Here's the 20 strong list :
- Debra Adelaide - The Household Guide to Dying
- Gaynor Arnold - Girl in a Blue Dress
- Lissa Evans - Their Finest Hour and a Half
- Bernardine Evaristo - Blonde Roots
- Ellen Feldman - Scottsboro
- Laura Fish - Strange Music
- V.V. Ganeshananthan - Love Marriage
- Allegra Goodman - Intuition
- Samantha Harvey - The Wilderness
- Samantha Hunt - The Invention of Everything Else
- Michelle de Kretser - The Lost Dog
- Deirdre Madden - Molly Fox’s Birthday
- Toni Morrison - A Mercy
- Gina Ochsner - The Russian Dreambook of Colour and Flight
- Marilynne Robinson - Home
- Preeta Samarasan - Evening is the Whole Day
- Kamila Shamsie - Burnt Shadows
- Curtis Sittenfeld - American Wife
- Miriam Toews - The Flying Troutmans
- Ann Weisgarber - The Personal History of Rachel DuPree
Okay, the stats : American authors predominate (9/20) ; 6/20 are first novels (including, of course, Preeta's); four authors have been previously longlisted, and two of those reached the shortlist. Random House has more authors on the list than any other publisher (7/20).
Toni Morrison's is clearly the name spoken in most hushed tones ... but the British press is focusing on perhaps the most unlikely heroine of the list - Birmingham social worker Gail Arnor whose novel - a fictionalised account of the about the aftermath of Dicken's death - proves once again the dynamism of the tiny Tyndall Street Press. Some surprising names not on the list inc Helen Garner and Zoe Heller.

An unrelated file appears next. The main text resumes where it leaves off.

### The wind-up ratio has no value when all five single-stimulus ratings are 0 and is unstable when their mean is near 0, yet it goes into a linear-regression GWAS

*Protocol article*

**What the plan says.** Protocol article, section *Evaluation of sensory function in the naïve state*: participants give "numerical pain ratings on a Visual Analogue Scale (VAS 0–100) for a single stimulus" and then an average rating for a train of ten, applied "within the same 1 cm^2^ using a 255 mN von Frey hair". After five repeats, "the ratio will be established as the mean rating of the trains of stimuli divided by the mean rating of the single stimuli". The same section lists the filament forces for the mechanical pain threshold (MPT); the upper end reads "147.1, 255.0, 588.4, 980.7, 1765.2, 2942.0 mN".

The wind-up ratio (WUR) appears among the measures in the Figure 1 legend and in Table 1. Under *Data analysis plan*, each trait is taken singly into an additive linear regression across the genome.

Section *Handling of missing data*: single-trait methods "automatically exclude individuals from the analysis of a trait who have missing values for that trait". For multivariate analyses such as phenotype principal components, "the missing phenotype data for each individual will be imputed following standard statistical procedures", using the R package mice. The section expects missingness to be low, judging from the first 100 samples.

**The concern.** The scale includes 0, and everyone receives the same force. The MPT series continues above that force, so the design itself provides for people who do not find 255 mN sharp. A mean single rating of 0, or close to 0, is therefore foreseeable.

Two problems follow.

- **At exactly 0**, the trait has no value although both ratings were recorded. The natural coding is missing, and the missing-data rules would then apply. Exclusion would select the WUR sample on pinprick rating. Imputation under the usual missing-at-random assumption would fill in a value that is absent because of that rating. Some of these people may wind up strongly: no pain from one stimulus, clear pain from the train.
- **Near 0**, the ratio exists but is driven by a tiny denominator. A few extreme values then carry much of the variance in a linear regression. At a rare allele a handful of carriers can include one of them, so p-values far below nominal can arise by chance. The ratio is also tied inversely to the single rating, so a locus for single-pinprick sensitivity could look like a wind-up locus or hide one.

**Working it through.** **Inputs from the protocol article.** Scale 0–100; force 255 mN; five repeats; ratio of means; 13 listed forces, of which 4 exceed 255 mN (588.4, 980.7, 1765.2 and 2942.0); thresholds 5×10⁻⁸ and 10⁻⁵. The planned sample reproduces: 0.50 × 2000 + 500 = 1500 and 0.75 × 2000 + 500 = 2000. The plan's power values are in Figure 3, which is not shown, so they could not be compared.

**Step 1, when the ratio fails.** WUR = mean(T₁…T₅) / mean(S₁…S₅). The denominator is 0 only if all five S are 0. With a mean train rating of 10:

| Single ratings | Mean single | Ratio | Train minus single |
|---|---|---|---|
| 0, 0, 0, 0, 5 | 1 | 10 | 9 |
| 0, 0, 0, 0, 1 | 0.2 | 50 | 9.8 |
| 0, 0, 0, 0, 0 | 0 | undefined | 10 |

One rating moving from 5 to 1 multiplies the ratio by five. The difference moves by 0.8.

And the most common theme seems to be exile and migration.
Tomorrow, I bet, the bitching will start about how dare there be a woman-only literary prize, as it does every year. No-one has got around to starting up the Banana Bonanza for Blokes yet to shut these people up.
The shortlist will be announced on 21st April and the shortlist for the Orange Award for New Writers on 7th April. The winners of both awards will be announced at a ceremony on the 3rd June.
Fingers crossed for Preeta once again.